A Day in My Ghanaian Life

After being bombarded with requests (from one person), I am here to write you about what a typical day here in Ghana looks like for me.  Enjoy, for I plan to get descriptive.

5am – 6:15am – Rise and Shine!

Waking up occurs around the 4th or 5th rooster crow.  I never sleep later than 6:15, and if I do, I can expect my host mama to come knocking.  My first weeks here I used my phone as an alarm clock until I realized how unnecessary it was!  A combination of rooster, the sound of sweeping, and voices in and outside of my room are guaranteed to wake me.  I join my sisters in their sweeping of my room and the compound.  The brooms consist of dried stick things tied together.  It’s actually really effective, though it can be sore on the back because you have to bend over.

7am – Baff

“Go and baff!”

My host mama will yell to me if I’m sweeping for too long.  The ‘th’ noise is pronounced ‘f’ or ‘d’ here.  I grab my bucket and fill it with the pipe water located near our compound (I still have not taken this for granted since my village stay!).  If I’m not feeling well, or it’s particularly cold, my mama or I will heat up some baff watah (bath water – gotta love the Ghanaian accent) on the coals – an amazing feeling.  I get my wash cloth, soap, and watah, and step into the stall that doubles as a urinal.  It’s lined with concrete, and opens up to the sky, making night baths amazing.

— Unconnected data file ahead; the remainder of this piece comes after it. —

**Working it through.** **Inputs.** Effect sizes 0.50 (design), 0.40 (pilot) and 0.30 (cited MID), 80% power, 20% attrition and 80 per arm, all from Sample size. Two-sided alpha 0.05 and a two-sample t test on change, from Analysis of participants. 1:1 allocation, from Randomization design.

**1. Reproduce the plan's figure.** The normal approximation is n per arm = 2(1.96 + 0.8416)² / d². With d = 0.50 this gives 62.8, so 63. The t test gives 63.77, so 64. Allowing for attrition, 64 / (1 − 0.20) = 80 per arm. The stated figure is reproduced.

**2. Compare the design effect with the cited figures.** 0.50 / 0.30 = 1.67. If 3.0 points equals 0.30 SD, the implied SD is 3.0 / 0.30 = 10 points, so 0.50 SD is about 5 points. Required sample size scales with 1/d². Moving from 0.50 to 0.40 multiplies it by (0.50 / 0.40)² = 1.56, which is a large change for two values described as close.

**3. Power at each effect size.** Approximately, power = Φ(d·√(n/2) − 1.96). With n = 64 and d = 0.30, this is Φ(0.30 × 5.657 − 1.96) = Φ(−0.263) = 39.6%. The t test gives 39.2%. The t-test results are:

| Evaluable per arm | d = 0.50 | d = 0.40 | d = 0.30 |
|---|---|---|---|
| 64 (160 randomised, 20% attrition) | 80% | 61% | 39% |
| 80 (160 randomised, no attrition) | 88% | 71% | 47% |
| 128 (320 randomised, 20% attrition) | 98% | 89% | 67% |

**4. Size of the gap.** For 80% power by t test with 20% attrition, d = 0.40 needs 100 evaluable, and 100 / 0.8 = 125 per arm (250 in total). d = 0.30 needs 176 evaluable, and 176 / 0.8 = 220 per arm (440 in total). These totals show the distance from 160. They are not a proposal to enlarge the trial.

7:30 – Breakfast Number 1

My host family will usually eat leftovers from the night before, or go out into the market to get some breakfast ‘to-go’.  The exception is my host mama and I.  We now have a ritual, that I tried to shake because I didn’t like the privilege, but now I’ve accepted because I love it.   I’ll go (or she will) down to the main road and get Kpandai bread (way worse than Tamale bread and known for it) and some milk, if it’s needed.  I come back, and my mama and I will pull our chairs up to the little wooden table and take some tea with too much sugar and too much cream, and some bread.   We chill out in silence, or chat about the day.  I love this relaxed start to my day.

8am – Work Life

No two days in the office are the same!  I’ll either bicycle or walk into work, greeting people along the way.  If I’m feeling particularly friendly, I’ll stop with each greeting and converse with the people, and this usually means it takes an extra 15 minutes instead of the usual 5 minute commute.

At work, I’m usually the second or third person in the office.  When I’m first, I go into the little compound across the path and greet the family there (they don’t speak any English).  I’ll mime until I get the key to the office.  I go through the entire office (two rooms) and greet everyone, which usually takes the first half hour of my day.